Kenneth Stow, Jewish Dogs, Stanford University Press, 2006
Kenneth Stow is Emeritus Professor of Jewish History at the University of Haifa, Israel, and one of the leading experts on the history of Roman Jewry.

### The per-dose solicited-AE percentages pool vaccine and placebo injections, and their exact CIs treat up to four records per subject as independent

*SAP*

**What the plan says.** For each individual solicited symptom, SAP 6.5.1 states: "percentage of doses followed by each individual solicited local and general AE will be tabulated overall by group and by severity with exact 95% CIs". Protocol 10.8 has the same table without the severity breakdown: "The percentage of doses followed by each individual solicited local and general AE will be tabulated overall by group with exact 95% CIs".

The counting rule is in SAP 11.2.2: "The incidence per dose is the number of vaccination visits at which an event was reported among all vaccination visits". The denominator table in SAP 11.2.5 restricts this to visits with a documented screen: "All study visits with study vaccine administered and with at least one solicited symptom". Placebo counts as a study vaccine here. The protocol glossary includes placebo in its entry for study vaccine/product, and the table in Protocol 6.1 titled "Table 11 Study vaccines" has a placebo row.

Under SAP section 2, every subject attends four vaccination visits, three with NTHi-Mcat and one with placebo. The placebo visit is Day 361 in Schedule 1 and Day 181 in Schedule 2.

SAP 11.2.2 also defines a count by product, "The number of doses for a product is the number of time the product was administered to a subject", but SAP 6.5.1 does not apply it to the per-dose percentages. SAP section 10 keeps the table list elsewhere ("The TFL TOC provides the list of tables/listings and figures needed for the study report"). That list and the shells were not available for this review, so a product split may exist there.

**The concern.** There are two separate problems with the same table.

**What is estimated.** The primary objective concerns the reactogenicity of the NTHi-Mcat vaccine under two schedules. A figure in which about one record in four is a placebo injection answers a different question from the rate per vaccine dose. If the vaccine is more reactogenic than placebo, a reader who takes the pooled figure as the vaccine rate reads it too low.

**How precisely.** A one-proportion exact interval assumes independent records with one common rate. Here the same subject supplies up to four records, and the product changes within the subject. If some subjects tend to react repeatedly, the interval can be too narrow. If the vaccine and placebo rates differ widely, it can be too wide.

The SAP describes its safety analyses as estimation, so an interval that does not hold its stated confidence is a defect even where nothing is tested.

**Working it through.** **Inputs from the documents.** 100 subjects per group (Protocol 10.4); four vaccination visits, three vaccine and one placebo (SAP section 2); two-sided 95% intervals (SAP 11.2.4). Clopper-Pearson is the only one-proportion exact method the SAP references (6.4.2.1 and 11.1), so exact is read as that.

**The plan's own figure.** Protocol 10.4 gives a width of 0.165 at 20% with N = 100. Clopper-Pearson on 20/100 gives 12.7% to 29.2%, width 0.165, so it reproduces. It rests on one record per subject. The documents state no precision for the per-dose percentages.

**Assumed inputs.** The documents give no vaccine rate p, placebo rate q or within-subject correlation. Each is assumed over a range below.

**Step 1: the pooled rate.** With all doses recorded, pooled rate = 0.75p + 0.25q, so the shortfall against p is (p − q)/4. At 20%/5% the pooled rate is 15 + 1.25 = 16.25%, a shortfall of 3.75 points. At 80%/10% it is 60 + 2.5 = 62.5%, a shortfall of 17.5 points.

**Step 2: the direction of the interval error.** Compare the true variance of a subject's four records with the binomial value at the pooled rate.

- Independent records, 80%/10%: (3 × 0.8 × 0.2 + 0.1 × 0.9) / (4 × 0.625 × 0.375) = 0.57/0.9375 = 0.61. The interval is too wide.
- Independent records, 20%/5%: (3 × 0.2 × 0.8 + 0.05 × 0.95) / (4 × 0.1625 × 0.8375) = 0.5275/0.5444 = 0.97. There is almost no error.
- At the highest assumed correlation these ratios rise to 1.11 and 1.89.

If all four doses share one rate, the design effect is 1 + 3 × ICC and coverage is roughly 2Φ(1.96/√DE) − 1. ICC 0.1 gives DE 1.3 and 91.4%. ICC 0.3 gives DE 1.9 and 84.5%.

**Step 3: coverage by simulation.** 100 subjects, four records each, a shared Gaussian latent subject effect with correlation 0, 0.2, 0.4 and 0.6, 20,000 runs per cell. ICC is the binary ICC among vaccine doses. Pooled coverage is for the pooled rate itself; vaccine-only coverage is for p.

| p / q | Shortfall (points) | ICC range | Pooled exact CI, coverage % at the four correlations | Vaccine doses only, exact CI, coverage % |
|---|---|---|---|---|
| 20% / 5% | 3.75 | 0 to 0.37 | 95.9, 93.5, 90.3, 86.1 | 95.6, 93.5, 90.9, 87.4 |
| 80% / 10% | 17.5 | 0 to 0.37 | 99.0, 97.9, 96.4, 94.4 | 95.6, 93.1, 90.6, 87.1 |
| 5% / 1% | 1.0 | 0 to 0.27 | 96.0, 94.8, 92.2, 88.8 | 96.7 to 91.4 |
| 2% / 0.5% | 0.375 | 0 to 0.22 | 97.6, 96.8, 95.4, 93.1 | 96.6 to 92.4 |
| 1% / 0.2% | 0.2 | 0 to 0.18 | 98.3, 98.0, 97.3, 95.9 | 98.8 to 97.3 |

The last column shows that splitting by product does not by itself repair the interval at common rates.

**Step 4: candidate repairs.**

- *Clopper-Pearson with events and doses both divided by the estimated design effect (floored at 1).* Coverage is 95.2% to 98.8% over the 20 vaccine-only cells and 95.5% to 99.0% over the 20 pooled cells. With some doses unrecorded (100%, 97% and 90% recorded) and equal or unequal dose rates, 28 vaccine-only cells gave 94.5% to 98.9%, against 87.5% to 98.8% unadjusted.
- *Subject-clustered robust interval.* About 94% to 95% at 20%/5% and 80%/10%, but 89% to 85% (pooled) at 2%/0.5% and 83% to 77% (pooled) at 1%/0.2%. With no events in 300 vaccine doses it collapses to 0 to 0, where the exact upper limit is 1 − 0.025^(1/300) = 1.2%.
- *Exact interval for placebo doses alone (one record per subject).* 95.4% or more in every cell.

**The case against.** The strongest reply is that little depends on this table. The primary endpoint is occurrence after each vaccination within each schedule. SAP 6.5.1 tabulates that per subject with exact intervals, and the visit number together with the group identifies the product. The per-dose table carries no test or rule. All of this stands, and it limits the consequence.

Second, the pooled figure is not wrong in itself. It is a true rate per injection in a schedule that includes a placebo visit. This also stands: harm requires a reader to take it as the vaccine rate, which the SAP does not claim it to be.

Jewish Dogs is not a study of “anti-Semitism” or “anti-Judaism.” Instead, this book argues that to anchor claims of supersession, Catholics have viewed Jews as metaphoric—and sometimes not so metaphoric—dogs. The dog has for millennia been the focus of impurity, and Catholicism fosters doctrines of physical purity that go hand in hand with those of ritual purity. The purity is that of the “one loaf” spoken of by Paul in Corinthians that is, at once, the Eucharist and the collective Christian Corpus, the body of the faithful. Paul views this “loaf” as physically corruptible, and as John Chrysostom said at the close of the fourth century, the greatest threat to the loaf’s purity are the Jews. They are the dogs who wish to steal the bread that belongs exclusively to the children. Eventually, Jews were said to attack the “loaf” through ritual murder and attempts to defile the Host itself; the victim of ritual murder is identified with the Host, as is common in Catholic martyrdom. Pope Pius IX still spoke of Jewish dogs barking throughout the streets of Rome in 1871. Other Catholic clergy were dismayed. This book is thus as much a study of Catholic doctrinal history as it is a study of Jews.